The impact of expected HIV transmission rates on the effectiveness and cost of ruling out HIV infection in infants

Joseph M Mrus, Michael S Yi, Mark H Eckman, Joel Tsevat
Medical Decision Making: An International Journal of the Society for Medical Decision Making 2002, 22 (5): S38-44

OBJECTIVE: To quantify the costs and effectiveness of different strategies for ruling out HIV infection in infants born to HIV-infected mothers in the United States.

METHODS: The authors assessed 4 different testing strategies that incorporated serial HIV DNA polymerase chain reaction (PCR) testing with or without enzyme-linked immunosorbent assay (ELISA) antibody testing. Testing costs, false reassurance rates, and incremental cost-effectiveness ratios were compared for the 4 strategies.

RESULTS: In HIV-exposed infants, HIV DNA PCR testing at birth, 1 month, and 4 months of age results in a false reassurance rate of 21 per million (at a 2% transmission rate). Adding an ELISA test lowers the false reassurance rate to 0.052 per million at a cost of $570,000 per additional case detected; adding another PCR lowers the false reassurance rate to 1.49 per million at a cost of $720,000 per additional case detected compared with the 3-PCR strategy. At a high transmission rate (20%), there would be substantially more erroneously negative results (false reassurance rate is 256 per million with PCR testing at birth, 1 month, and 4 months) and consequently more favorable cost-effectiveness ratios with additional testing: $47,000 per additional case detected by adding 1 ELISA test and $59,000 per additional case detected by adding another PCR test.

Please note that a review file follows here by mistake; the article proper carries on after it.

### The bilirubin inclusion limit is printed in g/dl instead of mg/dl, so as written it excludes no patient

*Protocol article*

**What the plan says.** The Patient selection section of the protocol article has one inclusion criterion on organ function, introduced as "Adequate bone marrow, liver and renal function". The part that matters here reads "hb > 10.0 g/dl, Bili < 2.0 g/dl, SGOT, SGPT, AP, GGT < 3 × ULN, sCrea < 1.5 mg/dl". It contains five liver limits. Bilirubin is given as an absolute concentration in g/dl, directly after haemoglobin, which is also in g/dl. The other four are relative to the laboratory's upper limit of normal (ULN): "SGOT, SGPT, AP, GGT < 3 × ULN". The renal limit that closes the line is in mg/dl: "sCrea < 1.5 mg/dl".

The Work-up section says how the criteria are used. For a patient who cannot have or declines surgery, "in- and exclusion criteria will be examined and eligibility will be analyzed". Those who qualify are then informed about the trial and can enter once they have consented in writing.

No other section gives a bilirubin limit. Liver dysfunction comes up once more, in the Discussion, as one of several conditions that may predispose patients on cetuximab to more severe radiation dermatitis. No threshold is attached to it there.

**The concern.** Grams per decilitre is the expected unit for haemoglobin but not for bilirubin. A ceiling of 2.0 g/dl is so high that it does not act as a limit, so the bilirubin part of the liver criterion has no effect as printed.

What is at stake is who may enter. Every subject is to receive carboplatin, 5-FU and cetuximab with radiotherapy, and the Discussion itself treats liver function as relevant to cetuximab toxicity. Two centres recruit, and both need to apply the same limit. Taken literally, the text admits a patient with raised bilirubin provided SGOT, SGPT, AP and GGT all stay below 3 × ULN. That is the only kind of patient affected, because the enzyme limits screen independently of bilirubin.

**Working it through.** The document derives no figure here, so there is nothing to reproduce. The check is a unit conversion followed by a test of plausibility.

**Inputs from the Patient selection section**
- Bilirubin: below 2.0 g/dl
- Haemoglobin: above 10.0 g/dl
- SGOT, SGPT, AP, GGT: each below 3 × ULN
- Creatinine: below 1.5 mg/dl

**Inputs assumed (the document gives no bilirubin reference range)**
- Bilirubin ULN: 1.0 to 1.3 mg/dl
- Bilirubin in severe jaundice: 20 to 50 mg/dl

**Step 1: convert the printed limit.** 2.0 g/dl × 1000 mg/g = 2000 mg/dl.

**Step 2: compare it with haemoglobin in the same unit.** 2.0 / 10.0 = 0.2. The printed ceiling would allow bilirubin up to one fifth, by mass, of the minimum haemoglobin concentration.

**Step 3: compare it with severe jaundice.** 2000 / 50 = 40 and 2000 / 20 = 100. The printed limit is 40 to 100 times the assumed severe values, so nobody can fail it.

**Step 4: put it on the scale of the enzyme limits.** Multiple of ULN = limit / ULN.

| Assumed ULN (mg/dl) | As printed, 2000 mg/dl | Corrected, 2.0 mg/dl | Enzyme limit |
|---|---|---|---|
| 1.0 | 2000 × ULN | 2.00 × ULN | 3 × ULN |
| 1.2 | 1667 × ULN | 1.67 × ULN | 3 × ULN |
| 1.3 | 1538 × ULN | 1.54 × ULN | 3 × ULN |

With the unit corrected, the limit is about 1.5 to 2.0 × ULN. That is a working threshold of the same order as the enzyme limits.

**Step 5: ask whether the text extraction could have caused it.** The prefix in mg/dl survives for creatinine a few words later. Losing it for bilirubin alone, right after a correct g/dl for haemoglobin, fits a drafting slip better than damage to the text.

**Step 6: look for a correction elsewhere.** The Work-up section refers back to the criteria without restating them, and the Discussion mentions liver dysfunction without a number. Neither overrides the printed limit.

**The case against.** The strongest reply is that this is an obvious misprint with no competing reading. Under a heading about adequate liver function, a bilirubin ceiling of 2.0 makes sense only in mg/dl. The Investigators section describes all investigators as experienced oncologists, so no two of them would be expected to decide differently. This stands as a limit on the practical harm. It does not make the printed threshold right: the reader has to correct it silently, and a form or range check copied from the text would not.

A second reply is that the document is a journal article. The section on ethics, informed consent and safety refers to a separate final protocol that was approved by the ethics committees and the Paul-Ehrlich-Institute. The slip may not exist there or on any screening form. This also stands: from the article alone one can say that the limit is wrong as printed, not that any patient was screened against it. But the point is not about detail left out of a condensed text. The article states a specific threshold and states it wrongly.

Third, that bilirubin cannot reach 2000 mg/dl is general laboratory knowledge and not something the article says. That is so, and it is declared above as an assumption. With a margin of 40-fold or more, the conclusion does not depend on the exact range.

CONCLUSIONS: False-negative HIV results after serial testing in exposed infants are rare, and the incremental cost-effectiveness ratios of additional tests are substantial at low transmission rates. However, the false reassurance rate increases considerably with a 3-PCR strategy and additional testing becomes more cost-effective at greater transmission rates; therefore, additional testing may be warranted in infants at greater risk of infection.

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